Elmira is part of a three prison hub. Five Points, Auburn, and Elmira make up that “area” preference. Though my request was submitted for Elmira, New York state had the ultimate say in where I landed.
Within two weeks my request was approved. I was eager to confirm my destination. That was difficult to do when two different staff persons told me two different places. One was adamant I was cleared and set to go to Elmira. The other, looking it up on the computer with me in the room, confirmed Auburn. In frustration I revoked my request and settled on remaining in Attica. The burden of what my wife and children endured began to burn my heart. Six months would pass until I was eligible to resubmit the request. That following January I put back in.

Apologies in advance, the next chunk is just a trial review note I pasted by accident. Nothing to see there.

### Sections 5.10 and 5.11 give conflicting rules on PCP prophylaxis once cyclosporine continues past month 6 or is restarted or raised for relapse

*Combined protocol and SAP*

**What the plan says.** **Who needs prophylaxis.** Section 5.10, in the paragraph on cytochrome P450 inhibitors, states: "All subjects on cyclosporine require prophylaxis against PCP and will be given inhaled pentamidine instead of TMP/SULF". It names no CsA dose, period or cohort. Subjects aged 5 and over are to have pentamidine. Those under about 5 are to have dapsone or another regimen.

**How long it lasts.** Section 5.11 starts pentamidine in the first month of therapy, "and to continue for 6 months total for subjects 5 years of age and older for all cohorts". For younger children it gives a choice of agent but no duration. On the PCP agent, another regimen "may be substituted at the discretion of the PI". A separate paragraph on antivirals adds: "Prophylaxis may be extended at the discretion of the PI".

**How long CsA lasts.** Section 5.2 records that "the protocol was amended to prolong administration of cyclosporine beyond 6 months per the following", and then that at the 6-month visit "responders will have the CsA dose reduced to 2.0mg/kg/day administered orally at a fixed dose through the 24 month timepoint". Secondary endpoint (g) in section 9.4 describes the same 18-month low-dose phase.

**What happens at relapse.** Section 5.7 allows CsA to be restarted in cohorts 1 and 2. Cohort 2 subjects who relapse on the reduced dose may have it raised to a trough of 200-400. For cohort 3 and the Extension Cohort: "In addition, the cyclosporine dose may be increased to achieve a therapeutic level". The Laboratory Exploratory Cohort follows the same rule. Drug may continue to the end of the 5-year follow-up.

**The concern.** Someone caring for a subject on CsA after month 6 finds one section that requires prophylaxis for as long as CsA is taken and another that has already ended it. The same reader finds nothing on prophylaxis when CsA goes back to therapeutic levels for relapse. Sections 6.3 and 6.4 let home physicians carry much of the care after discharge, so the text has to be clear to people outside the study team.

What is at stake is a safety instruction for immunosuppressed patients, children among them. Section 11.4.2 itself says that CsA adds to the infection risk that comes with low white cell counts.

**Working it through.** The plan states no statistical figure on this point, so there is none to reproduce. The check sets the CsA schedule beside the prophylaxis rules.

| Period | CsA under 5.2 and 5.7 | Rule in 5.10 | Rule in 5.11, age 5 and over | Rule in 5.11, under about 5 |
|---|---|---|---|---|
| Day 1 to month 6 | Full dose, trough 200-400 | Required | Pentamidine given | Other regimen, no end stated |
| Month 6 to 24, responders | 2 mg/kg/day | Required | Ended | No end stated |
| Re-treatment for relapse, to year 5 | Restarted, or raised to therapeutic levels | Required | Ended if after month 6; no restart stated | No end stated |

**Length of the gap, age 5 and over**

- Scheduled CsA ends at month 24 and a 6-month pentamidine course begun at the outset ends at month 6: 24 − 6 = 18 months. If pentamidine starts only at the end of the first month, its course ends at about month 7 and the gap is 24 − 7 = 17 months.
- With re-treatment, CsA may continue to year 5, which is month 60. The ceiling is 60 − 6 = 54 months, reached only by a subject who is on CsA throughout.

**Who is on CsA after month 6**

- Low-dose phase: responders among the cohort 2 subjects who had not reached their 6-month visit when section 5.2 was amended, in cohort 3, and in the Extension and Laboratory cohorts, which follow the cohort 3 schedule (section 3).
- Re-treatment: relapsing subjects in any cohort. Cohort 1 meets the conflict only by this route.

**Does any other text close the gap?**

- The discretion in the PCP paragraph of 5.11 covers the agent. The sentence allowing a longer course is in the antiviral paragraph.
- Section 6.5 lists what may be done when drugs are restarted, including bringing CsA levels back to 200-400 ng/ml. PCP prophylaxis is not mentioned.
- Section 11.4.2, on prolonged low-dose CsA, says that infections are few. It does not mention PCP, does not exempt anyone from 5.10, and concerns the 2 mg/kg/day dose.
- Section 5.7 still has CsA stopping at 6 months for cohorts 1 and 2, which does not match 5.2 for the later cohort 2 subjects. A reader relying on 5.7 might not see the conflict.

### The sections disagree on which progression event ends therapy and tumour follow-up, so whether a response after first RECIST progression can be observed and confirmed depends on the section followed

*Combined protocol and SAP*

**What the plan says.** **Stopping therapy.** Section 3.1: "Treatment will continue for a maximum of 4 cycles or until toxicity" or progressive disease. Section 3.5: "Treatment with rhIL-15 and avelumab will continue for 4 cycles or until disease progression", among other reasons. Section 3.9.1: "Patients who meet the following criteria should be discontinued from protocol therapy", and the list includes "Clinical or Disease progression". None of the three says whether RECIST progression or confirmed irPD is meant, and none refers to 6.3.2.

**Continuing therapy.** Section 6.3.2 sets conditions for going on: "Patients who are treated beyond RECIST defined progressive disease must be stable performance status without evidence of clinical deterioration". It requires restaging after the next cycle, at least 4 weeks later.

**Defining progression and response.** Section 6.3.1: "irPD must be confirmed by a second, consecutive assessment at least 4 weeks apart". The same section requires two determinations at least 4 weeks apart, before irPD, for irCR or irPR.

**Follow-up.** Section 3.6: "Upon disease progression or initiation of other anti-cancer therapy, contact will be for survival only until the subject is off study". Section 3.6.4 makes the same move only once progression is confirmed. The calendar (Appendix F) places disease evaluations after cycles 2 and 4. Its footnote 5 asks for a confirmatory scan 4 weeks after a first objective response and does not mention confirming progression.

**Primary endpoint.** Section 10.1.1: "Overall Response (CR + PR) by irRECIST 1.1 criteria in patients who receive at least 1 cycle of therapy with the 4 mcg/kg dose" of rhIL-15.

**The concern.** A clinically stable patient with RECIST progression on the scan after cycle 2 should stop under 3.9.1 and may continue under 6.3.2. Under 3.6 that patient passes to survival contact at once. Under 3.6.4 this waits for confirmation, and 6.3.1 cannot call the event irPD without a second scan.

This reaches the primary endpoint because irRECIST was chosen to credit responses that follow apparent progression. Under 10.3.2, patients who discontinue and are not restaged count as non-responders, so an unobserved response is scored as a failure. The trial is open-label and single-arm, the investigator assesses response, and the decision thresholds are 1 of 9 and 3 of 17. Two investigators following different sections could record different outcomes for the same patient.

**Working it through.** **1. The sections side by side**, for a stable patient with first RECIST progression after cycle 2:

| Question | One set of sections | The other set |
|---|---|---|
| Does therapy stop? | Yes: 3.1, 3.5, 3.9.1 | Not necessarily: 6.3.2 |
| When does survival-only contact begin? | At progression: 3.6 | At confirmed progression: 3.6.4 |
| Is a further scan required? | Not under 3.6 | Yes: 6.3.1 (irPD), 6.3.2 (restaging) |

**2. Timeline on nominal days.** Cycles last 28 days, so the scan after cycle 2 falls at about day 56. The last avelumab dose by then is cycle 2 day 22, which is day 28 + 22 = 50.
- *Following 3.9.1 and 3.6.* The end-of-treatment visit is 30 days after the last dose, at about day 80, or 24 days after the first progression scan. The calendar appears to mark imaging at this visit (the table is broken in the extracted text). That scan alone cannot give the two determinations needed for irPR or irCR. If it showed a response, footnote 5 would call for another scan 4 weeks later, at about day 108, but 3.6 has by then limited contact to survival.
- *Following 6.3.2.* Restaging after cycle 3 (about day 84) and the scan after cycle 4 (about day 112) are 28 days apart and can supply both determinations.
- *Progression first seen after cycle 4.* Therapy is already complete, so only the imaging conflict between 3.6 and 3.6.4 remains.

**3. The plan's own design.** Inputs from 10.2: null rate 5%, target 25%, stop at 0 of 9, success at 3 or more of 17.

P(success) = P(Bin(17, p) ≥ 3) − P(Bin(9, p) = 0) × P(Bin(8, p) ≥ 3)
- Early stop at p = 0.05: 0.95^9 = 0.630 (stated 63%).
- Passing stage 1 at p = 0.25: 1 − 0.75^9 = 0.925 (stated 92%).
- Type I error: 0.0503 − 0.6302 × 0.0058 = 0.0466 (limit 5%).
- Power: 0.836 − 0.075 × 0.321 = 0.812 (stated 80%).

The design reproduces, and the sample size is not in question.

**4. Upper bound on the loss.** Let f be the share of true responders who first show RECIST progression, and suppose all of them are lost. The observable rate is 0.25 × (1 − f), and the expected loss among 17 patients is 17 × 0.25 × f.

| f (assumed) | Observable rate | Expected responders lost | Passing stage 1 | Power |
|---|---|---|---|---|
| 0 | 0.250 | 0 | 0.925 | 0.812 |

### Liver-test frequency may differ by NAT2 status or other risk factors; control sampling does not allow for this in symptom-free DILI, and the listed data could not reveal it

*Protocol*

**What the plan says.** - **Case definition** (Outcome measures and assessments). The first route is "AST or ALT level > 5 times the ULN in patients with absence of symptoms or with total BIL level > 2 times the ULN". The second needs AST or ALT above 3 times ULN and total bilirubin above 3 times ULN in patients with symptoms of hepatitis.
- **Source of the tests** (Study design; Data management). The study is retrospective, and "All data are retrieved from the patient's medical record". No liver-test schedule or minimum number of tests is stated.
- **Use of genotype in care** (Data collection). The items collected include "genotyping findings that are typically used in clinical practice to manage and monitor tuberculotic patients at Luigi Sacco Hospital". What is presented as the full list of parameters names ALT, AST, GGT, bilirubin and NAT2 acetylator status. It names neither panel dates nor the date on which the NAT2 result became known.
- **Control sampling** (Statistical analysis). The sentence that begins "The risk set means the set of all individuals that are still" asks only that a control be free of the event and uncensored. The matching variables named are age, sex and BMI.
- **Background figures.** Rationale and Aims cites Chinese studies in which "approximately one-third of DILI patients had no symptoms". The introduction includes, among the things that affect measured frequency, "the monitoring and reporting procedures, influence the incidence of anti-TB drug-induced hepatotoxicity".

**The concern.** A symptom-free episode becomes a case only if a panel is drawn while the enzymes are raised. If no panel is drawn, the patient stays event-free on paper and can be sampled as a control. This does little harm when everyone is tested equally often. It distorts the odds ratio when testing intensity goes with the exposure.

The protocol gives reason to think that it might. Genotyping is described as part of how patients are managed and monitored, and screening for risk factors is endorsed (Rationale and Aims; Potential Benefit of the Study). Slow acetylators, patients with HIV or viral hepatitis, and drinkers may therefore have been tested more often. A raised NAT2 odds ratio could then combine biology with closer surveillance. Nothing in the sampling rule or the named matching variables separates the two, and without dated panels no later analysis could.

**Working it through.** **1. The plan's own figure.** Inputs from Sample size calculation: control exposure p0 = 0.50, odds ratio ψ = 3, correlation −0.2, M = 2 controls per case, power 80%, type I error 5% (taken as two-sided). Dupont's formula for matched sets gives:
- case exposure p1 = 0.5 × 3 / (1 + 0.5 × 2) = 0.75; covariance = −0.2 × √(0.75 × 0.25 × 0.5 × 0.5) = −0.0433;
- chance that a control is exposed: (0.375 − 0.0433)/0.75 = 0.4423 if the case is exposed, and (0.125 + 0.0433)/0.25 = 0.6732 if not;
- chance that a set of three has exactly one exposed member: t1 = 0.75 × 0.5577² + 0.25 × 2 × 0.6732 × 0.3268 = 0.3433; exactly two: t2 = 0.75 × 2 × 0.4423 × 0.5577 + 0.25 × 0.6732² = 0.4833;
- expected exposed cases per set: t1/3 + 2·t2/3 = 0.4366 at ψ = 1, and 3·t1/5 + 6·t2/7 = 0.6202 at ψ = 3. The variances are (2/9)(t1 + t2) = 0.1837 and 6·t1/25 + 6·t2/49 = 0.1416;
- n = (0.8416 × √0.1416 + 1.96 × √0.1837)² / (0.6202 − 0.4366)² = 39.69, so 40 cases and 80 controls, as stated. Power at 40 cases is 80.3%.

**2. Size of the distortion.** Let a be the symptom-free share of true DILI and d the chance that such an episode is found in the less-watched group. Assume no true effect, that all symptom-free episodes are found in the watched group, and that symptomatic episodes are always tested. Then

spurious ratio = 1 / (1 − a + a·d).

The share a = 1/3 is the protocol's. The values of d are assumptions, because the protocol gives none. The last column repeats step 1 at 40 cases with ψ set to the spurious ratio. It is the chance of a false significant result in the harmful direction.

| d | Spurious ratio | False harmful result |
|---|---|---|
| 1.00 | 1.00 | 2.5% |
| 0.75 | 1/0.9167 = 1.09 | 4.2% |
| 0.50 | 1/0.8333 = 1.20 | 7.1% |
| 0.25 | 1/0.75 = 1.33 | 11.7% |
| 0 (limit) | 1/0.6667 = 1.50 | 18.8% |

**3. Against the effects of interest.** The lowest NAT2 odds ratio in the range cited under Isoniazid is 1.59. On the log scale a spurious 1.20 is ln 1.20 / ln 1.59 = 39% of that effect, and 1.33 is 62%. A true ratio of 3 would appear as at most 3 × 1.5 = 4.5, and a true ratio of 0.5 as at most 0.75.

I knew I was gambling. I had thrust myself into every program and work assignment while in Attica. I had made myself as comfortable as you can get in prison. Yet, no matter how good I had it, what my family faced was unbearable.
I wish I could say I was brave and bold, with no fear of the unknown. That was so not true. I honestly was afraid. Afraid of starting over. Afraid of meeting new people and establishing new connections and networks. So I prayed. And when I felt the fear rising up, I prayed again. Slowly the Lord brought peace my way.
It took about eleven months to be approved. One morning while on the phone with my wife the officer told me to pack up, I was on the draft.
A feeling of relief overcame me. I was excited about leaving. I had been behind the walls of Attica for just over eight years. I hadn’t seen a car, trees, or even people going about their everyday lives. I longed to see life outside. Most of all I wanted to give something back to my wife and children. The time to do that finally came through for me.